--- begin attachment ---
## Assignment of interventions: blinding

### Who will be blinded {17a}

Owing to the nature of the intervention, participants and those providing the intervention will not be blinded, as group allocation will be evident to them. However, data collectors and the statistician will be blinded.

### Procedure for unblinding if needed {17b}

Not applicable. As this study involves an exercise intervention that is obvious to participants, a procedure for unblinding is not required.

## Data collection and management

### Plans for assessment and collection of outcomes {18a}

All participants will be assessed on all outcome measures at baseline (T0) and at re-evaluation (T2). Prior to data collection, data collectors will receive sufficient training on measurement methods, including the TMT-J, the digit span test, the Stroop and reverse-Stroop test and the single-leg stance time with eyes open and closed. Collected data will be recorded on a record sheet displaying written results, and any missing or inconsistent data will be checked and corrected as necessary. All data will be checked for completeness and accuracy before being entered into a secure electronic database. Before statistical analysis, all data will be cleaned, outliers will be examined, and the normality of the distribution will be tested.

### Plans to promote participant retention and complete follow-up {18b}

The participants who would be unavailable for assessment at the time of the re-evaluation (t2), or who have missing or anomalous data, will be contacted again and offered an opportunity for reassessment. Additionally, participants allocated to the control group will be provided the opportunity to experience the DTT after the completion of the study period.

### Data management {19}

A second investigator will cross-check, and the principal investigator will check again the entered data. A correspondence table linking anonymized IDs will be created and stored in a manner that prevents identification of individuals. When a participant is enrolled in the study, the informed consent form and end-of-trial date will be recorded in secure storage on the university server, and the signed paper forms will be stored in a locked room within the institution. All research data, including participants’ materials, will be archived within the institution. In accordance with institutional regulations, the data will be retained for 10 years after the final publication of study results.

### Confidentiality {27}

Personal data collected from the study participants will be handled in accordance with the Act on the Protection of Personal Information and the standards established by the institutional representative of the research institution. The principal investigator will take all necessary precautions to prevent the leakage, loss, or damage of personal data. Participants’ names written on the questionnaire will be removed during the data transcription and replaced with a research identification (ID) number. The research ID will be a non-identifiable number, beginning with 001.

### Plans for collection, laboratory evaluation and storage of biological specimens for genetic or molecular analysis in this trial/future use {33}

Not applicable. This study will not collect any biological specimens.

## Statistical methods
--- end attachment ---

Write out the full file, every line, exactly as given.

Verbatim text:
## Assignment of interventions: blinding

### Who will be blinded {17a}

Owing to the nature of the intervention, participants and those providing the intervention will not be blinded, as group allocation will be evident to them. However, data collectors and the statistician will be blinded.

### Procedure for unblinding if needed {17b}

Not applicable. As this study involves an exercise intervention that is obvious to participants, a procedure for unblinding is not required.

## Data collection and management

### Plans for assessment and collection of outcomes {18a}

All participants will be assessed on all outcome measures at baseline (T0) and at re-evaluation (T2). Prior to data collection, data collectors will receive sufficient training on measurement methods, including the TMT-J, the digit span test, the Stroop and reverse-Stroop test and the single-leg stance time with eyes open and closed. Collected data will be recorded on a record sheet displaying written results, and any missing or inconsistent data will be checked and corrected as necessary. All data will be checked for completeness and accuracy before being entered into a secure electronic database. Before statistical analysis, all data will be cleaned, outliers will be examined, and the normality of the distribution will be tested.

### Plans to promote participant retention and complete follow-up {18b}

The participants who would be unavailable for assessment at the time of the re-evaluation (t2), or who have missing or anomalous data, will be contacted again and offered an opportunity for reassessment. Additionally, participants allocated to the control group will be provided the opportunity to experience the DTT after the completion of the study period.

### Data management {19}

A second investigator will cross-check, and the principal investigator will check again the entered data. A correspondence table linking anonymized IDs will be created and stored in a manner that prevents identification of individuals. When a participant is enrolled in the study, the informed consent form and end-of-trial date will be recorded in secure storage on the university server, and the signed paper forms will be stored in a locked room within the institution. All research data, including participants’ materials, will be archived within the institution. In accordance with institutional regulations, the data will be retained for 10 years after the final publication of study results.

### Confidentiality {27}

Personal data collected from the study participants will be handled in accordance with the Act on the Protection of Personal Information and the standards established by the institutional representative of the research institution. The principal investigator will take all necessary precautions to prevent the leakage, loss, or damage of personal data. Participants’ names written on the questionnaire will be removed during the data transcription and replaced with a research identification (ID) number. The research ID will be a non-identifiable number, beginning with 001.

### Plans for collection, laboratory evaluation and storage of biological specimens for genetic or molecular analysis in this trial/future use {33}

Not applicable. This study will not collect any biological specimens.

## Statistical methods